Washington is No Longer a Player in the Iran Game
The Menendez-Kirk “Nuclear Weapon Free Iran Act of 2013” (S. 1881) threatens the Iranian regime with additional sanctions and appears to be the only way to counter the Obama administration’s flaccidity vis-à-vis Tehran.
I am skeptical, however, that it can do much good.
- Like the megalomaniacs in North Korea, the mullahs are dead-set on building a nuclear arsenal regardless of the toll this takes on their long-suffering subject population. Yes, sanctions increase economic privation which could lead to a counter-revolution but the odds of that happening in time are very small. Thus, the Menendez-Kirk bill is more symbolic than real.
- Tehran has threatened to abandon the P5+1 negotiations should the Menendez-Kirk bill become law, but Tehran gains too much from diplomacy to scuttle it for symbolic reasons. Its threat is just a tactic to pressure the Obama administration into opposing the congressional bill. Were the bill to come into effect, Tehran will surely find an excuse to keep talking.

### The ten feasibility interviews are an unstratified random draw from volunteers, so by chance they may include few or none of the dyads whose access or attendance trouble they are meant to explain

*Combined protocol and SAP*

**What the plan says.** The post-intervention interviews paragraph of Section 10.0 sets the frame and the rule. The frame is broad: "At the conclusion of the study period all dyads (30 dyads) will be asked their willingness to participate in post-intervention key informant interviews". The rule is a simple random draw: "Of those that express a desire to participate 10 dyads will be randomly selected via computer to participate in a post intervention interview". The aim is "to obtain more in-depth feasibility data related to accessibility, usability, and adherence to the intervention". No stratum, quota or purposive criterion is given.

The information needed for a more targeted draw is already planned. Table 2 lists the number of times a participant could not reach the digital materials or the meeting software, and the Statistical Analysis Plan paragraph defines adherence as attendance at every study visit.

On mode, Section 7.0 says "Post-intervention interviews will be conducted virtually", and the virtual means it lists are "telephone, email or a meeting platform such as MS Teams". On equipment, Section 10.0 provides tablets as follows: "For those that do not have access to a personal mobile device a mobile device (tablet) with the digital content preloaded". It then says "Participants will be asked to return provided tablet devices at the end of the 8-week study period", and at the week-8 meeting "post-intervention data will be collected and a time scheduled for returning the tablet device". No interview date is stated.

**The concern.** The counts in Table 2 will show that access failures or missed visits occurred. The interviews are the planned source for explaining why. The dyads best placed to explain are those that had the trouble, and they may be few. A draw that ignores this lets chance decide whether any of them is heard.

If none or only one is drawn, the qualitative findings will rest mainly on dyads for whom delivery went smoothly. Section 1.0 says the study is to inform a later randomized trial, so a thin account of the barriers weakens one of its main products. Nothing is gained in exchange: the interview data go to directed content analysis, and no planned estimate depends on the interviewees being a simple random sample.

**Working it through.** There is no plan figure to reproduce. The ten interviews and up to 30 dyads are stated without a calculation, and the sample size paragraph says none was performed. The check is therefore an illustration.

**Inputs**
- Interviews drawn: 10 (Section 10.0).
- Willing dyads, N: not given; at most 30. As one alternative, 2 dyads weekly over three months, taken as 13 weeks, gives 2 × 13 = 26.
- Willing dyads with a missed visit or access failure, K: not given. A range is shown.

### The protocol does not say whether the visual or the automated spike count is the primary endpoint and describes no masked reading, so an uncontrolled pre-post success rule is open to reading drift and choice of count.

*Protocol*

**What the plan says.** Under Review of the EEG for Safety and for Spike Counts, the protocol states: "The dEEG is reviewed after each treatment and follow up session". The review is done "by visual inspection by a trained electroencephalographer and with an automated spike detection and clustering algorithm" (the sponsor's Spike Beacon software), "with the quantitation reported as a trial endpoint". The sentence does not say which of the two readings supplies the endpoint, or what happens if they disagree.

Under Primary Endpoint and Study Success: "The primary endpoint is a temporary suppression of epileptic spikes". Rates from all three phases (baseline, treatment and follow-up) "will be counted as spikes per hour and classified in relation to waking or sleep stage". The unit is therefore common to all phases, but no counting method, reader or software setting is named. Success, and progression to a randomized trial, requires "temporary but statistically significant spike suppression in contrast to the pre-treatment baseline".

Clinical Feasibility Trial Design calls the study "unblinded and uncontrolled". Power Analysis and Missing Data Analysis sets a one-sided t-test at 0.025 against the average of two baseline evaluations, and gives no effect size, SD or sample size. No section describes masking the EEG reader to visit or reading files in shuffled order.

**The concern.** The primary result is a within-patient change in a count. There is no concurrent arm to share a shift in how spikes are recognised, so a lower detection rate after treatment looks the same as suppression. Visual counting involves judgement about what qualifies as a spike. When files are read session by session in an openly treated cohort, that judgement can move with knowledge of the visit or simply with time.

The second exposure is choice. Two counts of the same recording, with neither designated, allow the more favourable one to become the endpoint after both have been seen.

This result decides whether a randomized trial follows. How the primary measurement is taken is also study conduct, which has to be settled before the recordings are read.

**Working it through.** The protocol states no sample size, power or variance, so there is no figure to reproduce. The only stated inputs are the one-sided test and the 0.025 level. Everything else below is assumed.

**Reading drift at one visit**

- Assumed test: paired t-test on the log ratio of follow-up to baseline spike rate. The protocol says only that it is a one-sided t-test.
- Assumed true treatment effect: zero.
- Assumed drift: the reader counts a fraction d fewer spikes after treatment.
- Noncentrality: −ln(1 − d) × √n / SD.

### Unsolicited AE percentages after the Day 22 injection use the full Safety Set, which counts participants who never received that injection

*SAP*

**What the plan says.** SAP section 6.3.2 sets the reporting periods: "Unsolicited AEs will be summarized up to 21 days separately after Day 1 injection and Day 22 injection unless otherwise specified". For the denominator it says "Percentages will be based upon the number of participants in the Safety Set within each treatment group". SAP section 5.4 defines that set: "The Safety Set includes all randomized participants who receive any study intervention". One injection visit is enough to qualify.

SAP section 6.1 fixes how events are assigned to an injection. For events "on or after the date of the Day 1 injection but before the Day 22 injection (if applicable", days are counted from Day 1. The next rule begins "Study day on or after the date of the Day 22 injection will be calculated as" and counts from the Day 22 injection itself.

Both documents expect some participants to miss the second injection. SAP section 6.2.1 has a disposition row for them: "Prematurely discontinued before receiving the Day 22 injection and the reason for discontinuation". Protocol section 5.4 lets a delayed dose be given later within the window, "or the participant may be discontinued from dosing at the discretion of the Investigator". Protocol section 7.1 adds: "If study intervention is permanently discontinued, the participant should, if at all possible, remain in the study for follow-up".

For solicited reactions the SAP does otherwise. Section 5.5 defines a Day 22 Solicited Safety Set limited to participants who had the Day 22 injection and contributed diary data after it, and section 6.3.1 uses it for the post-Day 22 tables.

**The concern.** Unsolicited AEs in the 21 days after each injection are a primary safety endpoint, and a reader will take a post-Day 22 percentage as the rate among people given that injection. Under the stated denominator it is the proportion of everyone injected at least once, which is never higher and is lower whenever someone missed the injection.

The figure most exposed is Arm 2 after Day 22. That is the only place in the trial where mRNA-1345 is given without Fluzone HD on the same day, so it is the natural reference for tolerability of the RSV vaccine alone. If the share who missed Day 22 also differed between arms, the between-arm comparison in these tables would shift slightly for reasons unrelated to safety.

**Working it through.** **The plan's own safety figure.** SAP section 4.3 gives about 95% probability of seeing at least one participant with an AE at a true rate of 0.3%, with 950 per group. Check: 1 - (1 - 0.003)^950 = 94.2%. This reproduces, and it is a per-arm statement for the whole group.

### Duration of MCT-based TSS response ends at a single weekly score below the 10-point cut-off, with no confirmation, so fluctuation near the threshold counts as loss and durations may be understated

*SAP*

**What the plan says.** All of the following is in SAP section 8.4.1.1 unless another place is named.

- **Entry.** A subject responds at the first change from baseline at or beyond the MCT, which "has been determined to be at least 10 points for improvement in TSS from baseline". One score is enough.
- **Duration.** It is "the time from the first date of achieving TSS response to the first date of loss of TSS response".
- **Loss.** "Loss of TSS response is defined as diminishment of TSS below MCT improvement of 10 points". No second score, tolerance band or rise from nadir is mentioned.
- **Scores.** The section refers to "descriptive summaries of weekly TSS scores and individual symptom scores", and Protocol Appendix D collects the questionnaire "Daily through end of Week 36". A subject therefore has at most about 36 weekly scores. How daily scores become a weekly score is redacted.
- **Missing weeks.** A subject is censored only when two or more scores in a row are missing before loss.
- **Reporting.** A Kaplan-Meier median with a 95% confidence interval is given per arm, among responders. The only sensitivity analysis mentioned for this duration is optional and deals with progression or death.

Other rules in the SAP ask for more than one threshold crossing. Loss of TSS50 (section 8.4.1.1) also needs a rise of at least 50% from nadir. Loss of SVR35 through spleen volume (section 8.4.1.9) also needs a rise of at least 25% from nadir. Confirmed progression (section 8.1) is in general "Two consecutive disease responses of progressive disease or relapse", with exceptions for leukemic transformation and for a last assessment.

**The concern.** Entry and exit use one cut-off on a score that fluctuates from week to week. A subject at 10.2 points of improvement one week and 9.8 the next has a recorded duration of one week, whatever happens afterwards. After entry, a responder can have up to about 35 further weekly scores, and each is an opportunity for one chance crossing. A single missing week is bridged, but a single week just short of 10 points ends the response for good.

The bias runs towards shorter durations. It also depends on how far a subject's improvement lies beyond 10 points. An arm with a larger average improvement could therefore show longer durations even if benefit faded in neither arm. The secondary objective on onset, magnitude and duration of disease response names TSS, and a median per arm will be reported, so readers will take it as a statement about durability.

In short, Washington is no longer a player in the Iran game. The views and actions of the U.S. government count about as much as those of the Belgian government – i.e., hardly at all.
In contrast, the one potential force that still might stop Iran is the Government of Israel; and the only way it can obstruct the Iranian program is through the use of force (as opposed to economic sanctions or computer viruses). Whether or not Netanyahu and his colleagues decide to deploy military force is the only question hanging over the mullahs’ acquisition of a nuclear arsenal.
Maybe that’s yet another reason why we need a Jewish state.
This article was originally published by National Review Online.